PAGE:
NEW YORK (Reuters) - AbbVie Inc’s rheumatoid arthritis drug Humira and Roche Holding AG’s cancer drug Rituxan topped a list of seven treatments whose combined 2017 and 2018 price hikes accounted for a $5.1 billion increase in U.S. spending, a report released on Tuesday showed.
The price hikes were more than twice the rate of medical inflation and were not supported by any new clinical evidence, the Institute for Clinical and Economic Review (ICER) said in the analysis.
It was the first such annual report by the Boston-based research group, which assesses the cost-effectiveness of drugs.
Other top treatments by spending that were called out in the report were Pfizer Inc’s pain drug Lyrica, Gilead Sciences Inc’s HIV drug Truvada, Amgen Inc’s white blood cell booster Neulasta, Eli Lilly & Co’s erectile dysfunction drug Cialis and Biogen Inc’s multiple sclerosis treatment Tecfidera.
U.S. drug prices are tough to pin down. Companies may provide list prices, but they also negotiate discounts and after-market rebates with purchasers and their representatives such as pharmacy benefit managers, health insurers, employers, and government and state health coverage programs.
Drugmakers have been under increasing political scrutiny to lower costs to consumers and have responded by limiting annual list price hikes to under 10% in many cases.
ICER evaluated the pricing in partnerships with SSR Health Inc, a research firm, which calculated the increases excluding discounts and after-market rebates.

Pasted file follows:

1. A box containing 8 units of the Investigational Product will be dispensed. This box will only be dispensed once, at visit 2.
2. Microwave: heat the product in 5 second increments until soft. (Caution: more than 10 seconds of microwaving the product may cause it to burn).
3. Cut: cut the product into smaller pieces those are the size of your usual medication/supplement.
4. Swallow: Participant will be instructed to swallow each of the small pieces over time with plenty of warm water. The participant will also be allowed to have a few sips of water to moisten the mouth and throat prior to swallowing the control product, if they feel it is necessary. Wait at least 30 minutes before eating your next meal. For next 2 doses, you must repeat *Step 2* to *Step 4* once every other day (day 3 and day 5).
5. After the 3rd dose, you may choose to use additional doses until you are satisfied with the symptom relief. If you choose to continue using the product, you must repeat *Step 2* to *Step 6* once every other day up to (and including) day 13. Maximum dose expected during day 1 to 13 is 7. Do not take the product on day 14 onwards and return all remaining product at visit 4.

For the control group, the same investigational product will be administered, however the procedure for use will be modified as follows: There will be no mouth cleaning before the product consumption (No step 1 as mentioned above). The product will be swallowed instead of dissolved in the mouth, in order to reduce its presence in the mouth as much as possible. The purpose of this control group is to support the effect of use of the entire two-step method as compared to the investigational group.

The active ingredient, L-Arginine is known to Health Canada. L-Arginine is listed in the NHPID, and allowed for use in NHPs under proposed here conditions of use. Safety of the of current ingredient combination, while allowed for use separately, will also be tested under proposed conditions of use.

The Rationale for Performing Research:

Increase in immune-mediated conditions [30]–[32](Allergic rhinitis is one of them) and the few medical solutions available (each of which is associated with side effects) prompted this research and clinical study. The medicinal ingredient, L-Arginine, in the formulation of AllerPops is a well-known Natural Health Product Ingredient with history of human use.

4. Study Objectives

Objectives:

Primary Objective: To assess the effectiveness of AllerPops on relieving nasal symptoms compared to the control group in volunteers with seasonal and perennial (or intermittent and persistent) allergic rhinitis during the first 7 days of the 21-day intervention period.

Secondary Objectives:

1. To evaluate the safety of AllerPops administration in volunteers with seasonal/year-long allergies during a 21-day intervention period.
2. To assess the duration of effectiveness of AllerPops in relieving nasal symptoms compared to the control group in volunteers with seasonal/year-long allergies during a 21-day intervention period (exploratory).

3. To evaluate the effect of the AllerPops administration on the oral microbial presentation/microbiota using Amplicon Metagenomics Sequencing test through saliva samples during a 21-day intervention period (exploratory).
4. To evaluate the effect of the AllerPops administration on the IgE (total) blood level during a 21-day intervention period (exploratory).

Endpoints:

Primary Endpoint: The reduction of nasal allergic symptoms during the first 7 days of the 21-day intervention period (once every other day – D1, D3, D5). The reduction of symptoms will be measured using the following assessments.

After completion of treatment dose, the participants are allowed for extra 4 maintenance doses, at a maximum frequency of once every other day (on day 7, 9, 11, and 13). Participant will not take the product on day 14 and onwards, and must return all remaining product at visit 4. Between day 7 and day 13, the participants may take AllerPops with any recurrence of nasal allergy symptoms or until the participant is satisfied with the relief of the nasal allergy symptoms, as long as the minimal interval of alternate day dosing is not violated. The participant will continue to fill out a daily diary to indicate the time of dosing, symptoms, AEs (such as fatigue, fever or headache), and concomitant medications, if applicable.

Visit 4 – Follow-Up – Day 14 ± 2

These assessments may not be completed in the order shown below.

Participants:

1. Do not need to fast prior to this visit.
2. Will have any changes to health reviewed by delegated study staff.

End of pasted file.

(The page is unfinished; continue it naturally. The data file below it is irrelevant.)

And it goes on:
AbbVie spokeswoman Adelle Infante said that ICER’s data on its net pricing is inaccurate and called into question the group’s methodology.
Roche spokeswoman Emmy Wang said that in pricing drugs, the company strived for the right balance between patient access and investing for breakthroughs in medicine.
Gilead, Biogen, Pfizer and Eli Lilly questioned ICER’s analysis, methodology and conclusions, with Lilly spokesman Mark Taylor noting that generic versions of Cialis were now available for up to 90% less than the retail price.
Amgen did not have an immediate comment.
ICER acknowledged it was difficult to determine the actual increase in spending on the drugs, but said it was confident that the seven drugs cost a lot more.
Pricing drugs based on new benefits could help slow cost hikes, ICER Chief Medical Officer David Rind said.
“If manufacturers weren’t raising prices if they haven’t shown a new important benefit, I think that would help,” he said.
Celgene’s multiple myeloma drug Revlimid and Gilead’s HIV treatment Genovya were also large contributors to spending but were excluded from the list because of their clinical advancements, ICER said.
Humira’s net price increase over 2017 and 2018 added $1.8 billion in spending, while Rituxan added $806 million, the report said.
Reporting by Caroline Humer; Editing by Richard Chang and Bill Berkrot